by Ruy Castro & translated by John Gledson

by Ruy Castro & translated by John Gledson. Castro makes only the briefest mention of the city’s dire poverty and organized crime; his is a glorious fantasy of his ideal hometown. Fantastically successful travel propaganda.

Translated by John Gledson. Even for the cariocas, who for centuries have been putting this spectacle on and starring in it, Carnival 2003 was one for the record books. It was Carnival under fire – but there was nothing new about that. That’s the way Rio has lived during the centuries of its history – and not just in February.

Translated by John Gledson (Bloomsbury) Castro, wielding his literary brush so masterfully, has painted a vibrant portrait of the city he knows and understands like none other – a city that arguably stands today as one of the most beautiful in the world.

Ruy Castro, Rio de Janeiro: Carnival under Fire, trans. J. Gledson (New York and London: Bloomsbury, 2004), p. 102. Other subjects include ‘shoot-outs with the police’ (p. 1); ‘honest, poor people’ (p. 15); tourists in Rocinha (p. 18); capoeira (p. 57); samba schools (p. 100); and even cats (p. 83. oogle Scholar.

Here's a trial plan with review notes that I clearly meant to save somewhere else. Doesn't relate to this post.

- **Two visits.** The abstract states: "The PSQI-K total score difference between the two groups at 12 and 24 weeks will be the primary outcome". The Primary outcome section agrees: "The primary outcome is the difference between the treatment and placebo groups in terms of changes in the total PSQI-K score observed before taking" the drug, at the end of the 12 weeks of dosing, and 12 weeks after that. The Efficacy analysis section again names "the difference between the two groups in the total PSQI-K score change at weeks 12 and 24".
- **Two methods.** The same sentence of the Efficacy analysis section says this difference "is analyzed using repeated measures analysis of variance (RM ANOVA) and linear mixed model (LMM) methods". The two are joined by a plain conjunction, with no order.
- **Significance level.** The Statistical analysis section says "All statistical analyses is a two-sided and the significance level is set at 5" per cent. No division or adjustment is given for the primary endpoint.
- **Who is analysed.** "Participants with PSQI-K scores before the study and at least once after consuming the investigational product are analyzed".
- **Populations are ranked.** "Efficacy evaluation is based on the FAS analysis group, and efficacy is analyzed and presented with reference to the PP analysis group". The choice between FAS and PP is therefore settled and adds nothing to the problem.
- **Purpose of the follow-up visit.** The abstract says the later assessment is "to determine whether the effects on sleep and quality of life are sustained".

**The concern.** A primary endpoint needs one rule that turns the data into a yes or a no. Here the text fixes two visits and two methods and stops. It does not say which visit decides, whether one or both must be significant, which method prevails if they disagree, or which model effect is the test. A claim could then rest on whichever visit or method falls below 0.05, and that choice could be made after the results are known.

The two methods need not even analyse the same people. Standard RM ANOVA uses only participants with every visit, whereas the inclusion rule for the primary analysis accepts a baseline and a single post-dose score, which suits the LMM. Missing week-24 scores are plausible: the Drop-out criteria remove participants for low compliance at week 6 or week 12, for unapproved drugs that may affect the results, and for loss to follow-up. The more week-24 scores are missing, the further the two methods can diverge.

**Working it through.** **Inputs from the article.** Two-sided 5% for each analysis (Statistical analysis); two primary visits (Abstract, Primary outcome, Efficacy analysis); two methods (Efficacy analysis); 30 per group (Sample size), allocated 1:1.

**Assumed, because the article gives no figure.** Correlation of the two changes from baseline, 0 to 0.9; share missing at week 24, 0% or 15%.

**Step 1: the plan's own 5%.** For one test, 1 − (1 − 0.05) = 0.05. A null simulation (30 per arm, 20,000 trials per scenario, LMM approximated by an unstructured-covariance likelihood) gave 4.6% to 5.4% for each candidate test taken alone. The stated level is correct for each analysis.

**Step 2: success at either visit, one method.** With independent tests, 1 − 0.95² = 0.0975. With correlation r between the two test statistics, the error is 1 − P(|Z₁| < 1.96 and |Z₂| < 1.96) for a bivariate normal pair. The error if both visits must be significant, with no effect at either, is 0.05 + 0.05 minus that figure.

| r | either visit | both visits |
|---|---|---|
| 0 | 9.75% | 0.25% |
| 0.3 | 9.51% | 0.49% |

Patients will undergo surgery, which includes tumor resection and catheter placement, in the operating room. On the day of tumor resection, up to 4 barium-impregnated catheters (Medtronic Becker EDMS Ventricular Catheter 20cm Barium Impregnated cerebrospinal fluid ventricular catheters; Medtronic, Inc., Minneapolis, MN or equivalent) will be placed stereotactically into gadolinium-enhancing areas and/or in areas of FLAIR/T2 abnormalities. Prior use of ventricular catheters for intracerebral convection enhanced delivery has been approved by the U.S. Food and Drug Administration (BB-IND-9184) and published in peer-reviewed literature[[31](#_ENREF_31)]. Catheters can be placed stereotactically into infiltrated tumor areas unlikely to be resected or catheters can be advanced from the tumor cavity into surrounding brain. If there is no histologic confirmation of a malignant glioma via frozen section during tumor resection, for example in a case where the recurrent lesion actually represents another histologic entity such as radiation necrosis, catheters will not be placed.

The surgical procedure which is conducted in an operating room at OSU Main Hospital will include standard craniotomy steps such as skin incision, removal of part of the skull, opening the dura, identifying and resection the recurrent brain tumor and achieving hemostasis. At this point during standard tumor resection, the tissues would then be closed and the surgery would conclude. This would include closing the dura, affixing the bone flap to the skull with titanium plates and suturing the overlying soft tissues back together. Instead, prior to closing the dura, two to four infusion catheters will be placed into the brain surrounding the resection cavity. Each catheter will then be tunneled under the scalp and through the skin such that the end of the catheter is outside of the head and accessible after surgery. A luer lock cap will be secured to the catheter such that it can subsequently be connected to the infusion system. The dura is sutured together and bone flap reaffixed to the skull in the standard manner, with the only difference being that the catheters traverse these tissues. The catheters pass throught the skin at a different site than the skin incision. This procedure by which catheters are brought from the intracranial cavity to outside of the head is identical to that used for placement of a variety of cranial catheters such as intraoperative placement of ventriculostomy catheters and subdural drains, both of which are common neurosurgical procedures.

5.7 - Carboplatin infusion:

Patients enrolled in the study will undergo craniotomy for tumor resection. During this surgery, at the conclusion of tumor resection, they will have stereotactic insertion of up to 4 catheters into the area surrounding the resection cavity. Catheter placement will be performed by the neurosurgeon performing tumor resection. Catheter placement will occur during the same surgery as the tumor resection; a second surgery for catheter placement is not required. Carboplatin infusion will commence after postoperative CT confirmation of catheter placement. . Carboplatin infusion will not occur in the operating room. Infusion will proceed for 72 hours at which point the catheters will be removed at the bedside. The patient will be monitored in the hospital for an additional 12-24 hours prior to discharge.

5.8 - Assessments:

By (author) Ruy Castro, Translated by John Gledson. Interweaving stories from his life with tales of Rio's colourful history, Castro paints a portrait of one of the most passionate cities on earth.

Occupying what is arguably the most breathtakingly beautiful site in the world, the people of Rio - the Cariocas - tell their stories: of cannibals charming European intellectuals; of elegant slaves and their shabby masters; of how a casual chat between two people drinking coffee on Avenida Rio Branco could affect world coffee markets; of an awesome beach life; of faveals, drugs, police, carnival, football and music. With his own Carioca good humour and spellbinding storytelling gifts, Ruy Castro brings the reader thrillingly close to the flames.